Cell Therapy for Cartilage Repair Buckley WA

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Richard L Molen, DDS
Sumner, WA
Specialties
Orthodontics/Dentofacial Orthopedics

Data Provided By:
Steven Charles Brack, DO
3801 5th St SE Ste 110
Puyallup, WA
Specialties
Orthopedics
Gender
Male
Education
Medical School: Des Moines Univ, Coll Osteo Med & Surg, Des Moines Ia 50312
Graduation Year: 1981

Data Provided By:
Steven K Yamamoto, DO
(253) 841-2447
3801 5th Street South East South
Puyallup, WA
Specialties
Orthopedics
Gender
Male
Education
Medical School: Univ Of Hlth Sci, Coll Of Osteo Med, Kansas City Mo 64124
Graduation Year: 1983

Data Provided By:
Donald Mott
(253) 697-5200
402 15th Ave Se
Puyallup, WA
Specialty
Orthopedic Surgery

Data Provided By:
Wendall William Adams, MD
3801 5th St SE Ste 110
Puyallup, WA
Specialties
Orthopedics
Gender
Male
Education
Medical School: Case Western Reserve Univ Sch Of Med, Cleveland Oh 44106
Graduation Year: 1979

Data Provided By:
Anthony Beaumont Van Bergeyk
(253) 845-9585
3801 5th St Se
Puyallup, WA
Specialty
Orthopedic Surgery, Foot & Ankle Surgery

Data Provided By:
Frederic Luke Johnstone, MD
3801 5th St SE Ste 110
Puyallup, WA
Specialties
Orthopedics
Gender
Male
Education
Medical School: Vanderbilt Univ Sch Of Med, Nashville Tn 37232
Graduation Year: 1982

Data Provided By:
John T Steedman
(253) 845-9585
3801 5th St Se
Puyallup, WA
Specialty
Orthopedic Surgery

Data Provided By:
William Arthur Bulley Jr, MD
(253) 841-2929
324 E Pioneer
Puyallup, WA
Specialties
Orthopedics
Gender
Male
Education
Medical School: Univ Of Wa Sch Of Med, Seattle Wa 98195
Graduation Year: 1975

Data Provided By:
Neal H Shonnard
(253) 845-9585
3801 5th St Se
Puyallup, WA
Specialty
Orthopedic Surgery, Orthopaedic Surgery of the Spine

Data Provided By:
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Cell Therapy for Cartilage Repair: A Review and Update

Research into repair techniques for damage to knee cartilage is moving right along. Surgeons in Europe and Australia are ahead of American surgeons as they have moved from first-generation cartilage repair through second generation methods to the more current third-generation approaches.

Only one type of third-generation cell therapy for cartilage repair is available in the United States: the matrix-induced autologous chondrocyte implantation or MACI. MACI is the subject of this review article. Although it is being used by U.S. surgeons, the U.S. Food and Drug Administration (FDA) has not yet approved this type of cell carrier yet.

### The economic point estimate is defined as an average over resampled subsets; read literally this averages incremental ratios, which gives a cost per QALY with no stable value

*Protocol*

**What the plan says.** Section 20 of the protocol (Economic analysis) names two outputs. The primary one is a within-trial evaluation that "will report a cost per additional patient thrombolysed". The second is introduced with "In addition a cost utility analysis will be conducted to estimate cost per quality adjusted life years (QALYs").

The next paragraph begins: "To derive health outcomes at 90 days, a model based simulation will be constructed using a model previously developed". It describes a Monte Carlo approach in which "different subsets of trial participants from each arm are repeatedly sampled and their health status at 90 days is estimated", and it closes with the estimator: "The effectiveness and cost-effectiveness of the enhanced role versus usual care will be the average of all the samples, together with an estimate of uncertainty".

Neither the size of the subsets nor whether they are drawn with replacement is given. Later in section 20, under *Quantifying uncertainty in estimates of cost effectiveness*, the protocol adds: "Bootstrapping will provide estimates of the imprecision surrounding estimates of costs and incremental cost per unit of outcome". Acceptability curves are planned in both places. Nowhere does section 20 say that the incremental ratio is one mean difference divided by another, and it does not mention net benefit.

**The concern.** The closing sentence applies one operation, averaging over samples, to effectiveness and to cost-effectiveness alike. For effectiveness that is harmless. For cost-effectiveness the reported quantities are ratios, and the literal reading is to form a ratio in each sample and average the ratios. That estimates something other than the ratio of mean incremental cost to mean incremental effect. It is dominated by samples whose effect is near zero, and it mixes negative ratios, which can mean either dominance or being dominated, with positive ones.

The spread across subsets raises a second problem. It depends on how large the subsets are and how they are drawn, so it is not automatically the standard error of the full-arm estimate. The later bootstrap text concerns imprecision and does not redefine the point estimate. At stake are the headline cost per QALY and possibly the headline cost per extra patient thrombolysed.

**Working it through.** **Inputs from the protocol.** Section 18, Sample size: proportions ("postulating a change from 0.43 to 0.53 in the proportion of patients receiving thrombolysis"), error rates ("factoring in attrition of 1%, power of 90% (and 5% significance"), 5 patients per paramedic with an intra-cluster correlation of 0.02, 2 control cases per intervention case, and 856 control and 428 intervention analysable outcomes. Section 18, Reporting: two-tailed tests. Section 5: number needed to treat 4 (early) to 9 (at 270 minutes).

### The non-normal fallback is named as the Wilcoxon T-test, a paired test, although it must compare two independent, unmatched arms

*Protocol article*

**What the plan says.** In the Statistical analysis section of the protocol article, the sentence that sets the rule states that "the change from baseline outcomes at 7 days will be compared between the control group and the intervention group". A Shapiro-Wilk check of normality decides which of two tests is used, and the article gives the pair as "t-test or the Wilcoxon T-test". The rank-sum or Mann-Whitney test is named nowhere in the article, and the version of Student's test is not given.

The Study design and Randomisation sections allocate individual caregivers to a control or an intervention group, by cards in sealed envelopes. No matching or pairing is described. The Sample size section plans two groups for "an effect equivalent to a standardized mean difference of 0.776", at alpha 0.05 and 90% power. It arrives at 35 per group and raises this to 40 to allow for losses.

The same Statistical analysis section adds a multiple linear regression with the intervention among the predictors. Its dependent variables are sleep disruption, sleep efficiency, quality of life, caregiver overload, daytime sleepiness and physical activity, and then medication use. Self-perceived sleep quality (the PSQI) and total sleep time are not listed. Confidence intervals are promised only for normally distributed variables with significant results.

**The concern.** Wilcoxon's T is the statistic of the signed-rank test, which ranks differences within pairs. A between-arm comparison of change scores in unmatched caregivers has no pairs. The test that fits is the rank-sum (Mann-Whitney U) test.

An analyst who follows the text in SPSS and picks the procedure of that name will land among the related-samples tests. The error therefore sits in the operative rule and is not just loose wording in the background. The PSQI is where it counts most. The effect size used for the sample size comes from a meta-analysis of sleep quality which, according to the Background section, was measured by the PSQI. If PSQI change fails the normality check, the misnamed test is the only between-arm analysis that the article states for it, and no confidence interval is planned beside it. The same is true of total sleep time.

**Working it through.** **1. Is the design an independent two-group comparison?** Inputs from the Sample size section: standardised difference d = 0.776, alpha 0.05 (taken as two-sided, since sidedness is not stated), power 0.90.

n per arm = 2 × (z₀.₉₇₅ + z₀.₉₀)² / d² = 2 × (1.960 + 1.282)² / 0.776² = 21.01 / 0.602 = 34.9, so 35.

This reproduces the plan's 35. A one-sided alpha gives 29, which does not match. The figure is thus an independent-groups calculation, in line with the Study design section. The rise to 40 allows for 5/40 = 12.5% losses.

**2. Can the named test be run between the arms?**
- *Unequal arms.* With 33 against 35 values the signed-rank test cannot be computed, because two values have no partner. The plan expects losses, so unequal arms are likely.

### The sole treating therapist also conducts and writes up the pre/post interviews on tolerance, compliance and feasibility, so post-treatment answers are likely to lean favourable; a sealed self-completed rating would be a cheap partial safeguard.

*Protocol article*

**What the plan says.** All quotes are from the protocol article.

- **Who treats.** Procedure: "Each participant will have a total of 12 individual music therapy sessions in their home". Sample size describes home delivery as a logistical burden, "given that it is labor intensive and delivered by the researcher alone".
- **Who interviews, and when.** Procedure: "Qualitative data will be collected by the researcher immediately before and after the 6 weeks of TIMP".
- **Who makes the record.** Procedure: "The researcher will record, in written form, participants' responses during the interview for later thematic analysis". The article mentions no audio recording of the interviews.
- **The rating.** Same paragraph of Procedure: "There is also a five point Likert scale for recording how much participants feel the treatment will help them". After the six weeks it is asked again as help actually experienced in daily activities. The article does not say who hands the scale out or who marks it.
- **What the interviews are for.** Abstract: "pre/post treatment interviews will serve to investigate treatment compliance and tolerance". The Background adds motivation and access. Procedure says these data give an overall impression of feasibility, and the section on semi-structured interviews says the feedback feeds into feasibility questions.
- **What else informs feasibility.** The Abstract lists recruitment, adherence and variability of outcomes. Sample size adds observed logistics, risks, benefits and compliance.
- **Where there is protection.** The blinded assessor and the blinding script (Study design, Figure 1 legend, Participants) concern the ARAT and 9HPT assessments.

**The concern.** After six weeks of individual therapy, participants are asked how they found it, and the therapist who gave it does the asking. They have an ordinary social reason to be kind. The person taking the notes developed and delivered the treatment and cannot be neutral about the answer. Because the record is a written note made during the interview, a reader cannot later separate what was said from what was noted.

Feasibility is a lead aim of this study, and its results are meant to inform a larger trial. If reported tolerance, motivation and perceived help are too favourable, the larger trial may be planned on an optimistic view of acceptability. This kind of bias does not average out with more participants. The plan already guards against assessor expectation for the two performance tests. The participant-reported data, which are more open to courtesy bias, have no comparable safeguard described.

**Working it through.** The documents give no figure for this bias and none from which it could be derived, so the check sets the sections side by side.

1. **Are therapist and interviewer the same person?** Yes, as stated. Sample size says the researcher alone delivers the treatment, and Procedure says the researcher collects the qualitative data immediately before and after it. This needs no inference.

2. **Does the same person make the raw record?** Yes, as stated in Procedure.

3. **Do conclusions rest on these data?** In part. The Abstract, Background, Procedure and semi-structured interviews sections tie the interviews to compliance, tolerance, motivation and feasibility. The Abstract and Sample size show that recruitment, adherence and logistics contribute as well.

But let's step back a minute and get some background information that will help you understand what's going on. The basic problem is one of damage to the articular (joint surface) cartilage of the knee. The hole or defect can be small but deep (all the way down to the bone). Sometimes, the defect is large (wide and deep).

The affected person experiences knee pain and joint swelling, locking, stiffness, and clicking. The symptoms can be bad enough to interfere with daily activities at home and work and create quite a bit of disability. Sports participation can be out of the question.

Because so many athletes are affected and given the fact that knee joint (articular) cartilage doesn't repair itself, researchers started looking for ways to treat cartilage injuries of this type. They tried scraping the area and smoothing it down, a procedure called debridement. They tried drilling tiny holes into the bone marrow to stimulate bone healing. That's called microfracture. And they tried taking healthy cartilage from one part of the knee and transferring it to the lesion to fill in the hole.

All of these treatment methods had problems. There wasn't one approach that could work well for all different types and sizes of cartilage defects. That's when cell therapy was developed. Healthy cartilage cells (chondrocytes) were harvested from the knee but instead of using them directly in the damaged area, they were transferred to a lab. In the lab, the cells were used to grow more cells. When there were enough cells to fill in the hole, they were reimplanted into the patient and covered with a patch made of periosteal (bone) cells.

That procedure was called autologous chondrocyte implantation (ACI). It was the first cell therapy devised for the problem of full-thickness (down to the bone) cartilage injuries. That's why it's considered a first-generation approach to cell therapy cartilage repair. But again there were problems. The procedure is invasive and requires a two-step (staged) surgical procedure. That means at least two surgeries with all of the possible costs and risks that go with staged procedures.

The next batch of autologous chondrocyte implants were improved and formed the second-generation techniques. Instead of covering the patched up hole with periosteum (bone cells), they t...

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